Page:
Lies, damn lies and Govt statistics

On Friday 25th the US will report its advance estimate for Q2 GDP growth, although the main point of interest may again be the how the numbers have been doctored to fit a political narrative.

Back on 5 May, we highlighted the way in which the Q1 growth estimate of +3.2% had been overstated and indeed how this is a common feature into a recession. Those not living under a rock, may also have noticed some fast footwork on seasonal adjustments by the BIS to bump up weakening US jobs numbers, the much publicised reversal by the Fed of its tightening policy along with the possible rate cut at the end of this month, together with a consequential rebound in the gold price. We even have some persistently weak oil prices, notwithstanding increasing threats to the 20% of global supply that comes through the Straits of Hormuz.

Whatever the headline GDP growth for Q2 is reported on Friday (+1.8% seems to be the consensus), focus on what is actually happening, rather than the scripted narrative. When central banks start to panic, they invariably talk up the growth while cutting rates. As I highlighted back in May, that is why recessions are not coincidental with a flattening of the yield curve, but on the subsequent divergence as central bank intervention drops the short end of the curve. And yes, that is exactly what is again happening as the Fed signals a rate cut, the ECB returns to QE with the appointment of Lagarde and the CBOC continues to push on a piece of string by flooding credit into its economy.

It’s not when the yield curve flattens, but when they start to diverge as Central Banks flood the short end that signals the recession

While it can be confusing to navigate the many moving parts in the current markets, I think it important to stay focused on the real agendas being pursued. For Trump, the most immediate of these is not just to get re-elected in 2020, but for the Republicans to regain control of the House in order to push through part 2 of the economic plan. Part 1 was the tax/tariff reform to stimulate growth, but with the less digestible fiscal and expenditure reform deferred until a probable second term; the latter necessary if the US stands any chance of defending its dollar reserve currency status, on which so much of its economic and military dominance depends. The other side of this agenda therefore is not just to clip the wings of China, but perhaps more importantly to ensure the EU never morphs into a super-state (4th Reich?) and with a currency to match.

Short term, this suggests an initially dovish monetary stance by the Fed ahead of the 2020 elections and with Trump avoiding a blow-up in either Iranian or Chinese relations. This however, does not preclude maintaining enough tension to ensure an elevated oil price as the US nears self-sufficiency, with any disruption in supply from the Persian Gulf impacting the Chinese disproportionally. Whether this encourages more concessions out of the Chinese will have to be seen, but should they drag things out beyond next year’s US elections, their negotiating leverage with Trump will decline significantly once into his second and final term of office. That ought to focus their attention on resolving the trade dispute no later than the first half of next year, which would then have implications for US monetary policy into a probably Trump second term.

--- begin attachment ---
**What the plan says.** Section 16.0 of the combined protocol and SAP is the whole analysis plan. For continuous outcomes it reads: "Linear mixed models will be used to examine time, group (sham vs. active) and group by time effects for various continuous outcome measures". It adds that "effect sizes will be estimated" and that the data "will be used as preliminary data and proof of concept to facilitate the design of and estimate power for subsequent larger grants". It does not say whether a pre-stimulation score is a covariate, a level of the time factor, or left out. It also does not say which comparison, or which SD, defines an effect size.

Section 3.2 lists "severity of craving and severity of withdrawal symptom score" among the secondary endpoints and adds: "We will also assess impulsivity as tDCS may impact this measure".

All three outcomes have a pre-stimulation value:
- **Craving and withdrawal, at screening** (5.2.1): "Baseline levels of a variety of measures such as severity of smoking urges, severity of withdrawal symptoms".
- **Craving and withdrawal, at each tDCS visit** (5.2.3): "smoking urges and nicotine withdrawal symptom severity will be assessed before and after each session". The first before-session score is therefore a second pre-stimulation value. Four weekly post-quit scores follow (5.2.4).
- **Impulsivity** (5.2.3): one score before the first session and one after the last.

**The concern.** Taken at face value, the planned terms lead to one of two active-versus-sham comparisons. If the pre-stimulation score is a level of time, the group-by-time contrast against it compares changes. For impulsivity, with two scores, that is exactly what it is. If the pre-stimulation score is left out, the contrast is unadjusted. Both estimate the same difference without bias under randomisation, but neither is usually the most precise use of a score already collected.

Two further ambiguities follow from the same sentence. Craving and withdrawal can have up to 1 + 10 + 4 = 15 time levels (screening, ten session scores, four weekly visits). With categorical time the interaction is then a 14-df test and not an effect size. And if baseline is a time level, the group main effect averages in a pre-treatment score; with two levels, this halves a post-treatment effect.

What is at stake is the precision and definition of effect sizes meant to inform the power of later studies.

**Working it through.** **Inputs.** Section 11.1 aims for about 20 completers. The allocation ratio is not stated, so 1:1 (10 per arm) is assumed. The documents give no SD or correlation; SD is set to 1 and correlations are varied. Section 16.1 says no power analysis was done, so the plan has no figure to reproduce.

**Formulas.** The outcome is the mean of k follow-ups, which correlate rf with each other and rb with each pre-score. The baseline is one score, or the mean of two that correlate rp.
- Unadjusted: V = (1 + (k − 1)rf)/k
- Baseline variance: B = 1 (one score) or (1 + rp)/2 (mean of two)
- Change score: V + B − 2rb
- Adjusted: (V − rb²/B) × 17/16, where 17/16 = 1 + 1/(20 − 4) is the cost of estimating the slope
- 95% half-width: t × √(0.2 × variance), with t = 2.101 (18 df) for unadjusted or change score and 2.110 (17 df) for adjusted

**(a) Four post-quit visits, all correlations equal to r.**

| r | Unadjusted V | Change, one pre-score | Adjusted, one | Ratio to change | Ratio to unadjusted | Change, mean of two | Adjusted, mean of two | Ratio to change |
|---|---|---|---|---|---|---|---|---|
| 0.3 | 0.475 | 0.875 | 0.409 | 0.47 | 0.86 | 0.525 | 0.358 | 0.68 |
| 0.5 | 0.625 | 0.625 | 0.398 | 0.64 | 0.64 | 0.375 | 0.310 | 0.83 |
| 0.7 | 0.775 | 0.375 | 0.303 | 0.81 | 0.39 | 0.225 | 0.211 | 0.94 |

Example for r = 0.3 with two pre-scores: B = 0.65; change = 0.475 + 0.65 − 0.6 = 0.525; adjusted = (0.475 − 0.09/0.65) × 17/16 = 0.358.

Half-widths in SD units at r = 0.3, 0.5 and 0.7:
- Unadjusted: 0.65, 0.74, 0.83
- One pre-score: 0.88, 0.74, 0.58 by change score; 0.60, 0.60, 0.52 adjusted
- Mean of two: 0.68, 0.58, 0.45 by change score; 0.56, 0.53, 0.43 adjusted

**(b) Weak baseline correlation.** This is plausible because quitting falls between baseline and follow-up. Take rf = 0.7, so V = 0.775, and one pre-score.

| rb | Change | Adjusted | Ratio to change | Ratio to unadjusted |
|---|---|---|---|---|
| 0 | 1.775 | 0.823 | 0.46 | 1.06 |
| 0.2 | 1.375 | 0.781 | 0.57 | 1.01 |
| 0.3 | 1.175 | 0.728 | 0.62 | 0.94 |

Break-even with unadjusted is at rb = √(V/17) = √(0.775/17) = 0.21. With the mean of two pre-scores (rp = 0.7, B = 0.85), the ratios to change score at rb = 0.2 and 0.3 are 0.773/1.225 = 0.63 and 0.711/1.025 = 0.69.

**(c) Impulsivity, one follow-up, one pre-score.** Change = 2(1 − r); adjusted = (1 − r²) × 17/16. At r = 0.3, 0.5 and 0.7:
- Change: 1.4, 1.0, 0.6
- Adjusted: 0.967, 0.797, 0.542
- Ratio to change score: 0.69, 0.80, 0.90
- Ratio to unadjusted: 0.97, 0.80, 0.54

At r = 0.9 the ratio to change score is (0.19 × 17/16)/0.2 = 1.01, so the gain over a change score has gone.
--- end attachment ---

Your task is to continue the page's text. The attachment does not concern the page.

It was on this issue, that I was most interested to see that Trump has nominated Dr Judy Shelton for a seat on the Federal Reserve board. The interview with CNBC is well worth watching as it perhaps reveals a lot about Trump’s real agenda on monetary policy and more importantly the US dollar. Clearly, ahead of the 2020 elections and with growth slowing, Dr Shelton is not going to advertise a tightening monetary policy, particularly given the flip-flopping of her potential Chairman Powell, but there is little here to encourage the Europeans. Dr Shelton may want to narrow the rate gap with other blocks, such as the Euro, but not by cutting US rates, but by forcing up the rest. With GDP growth for the Euro 19 already heading close to recession and increased popular push-back against further integration, such a move would be politically inconceivable by the EU elite and the likes of Macron and Lagarde and suggests further trouble ahead in US/EU relations.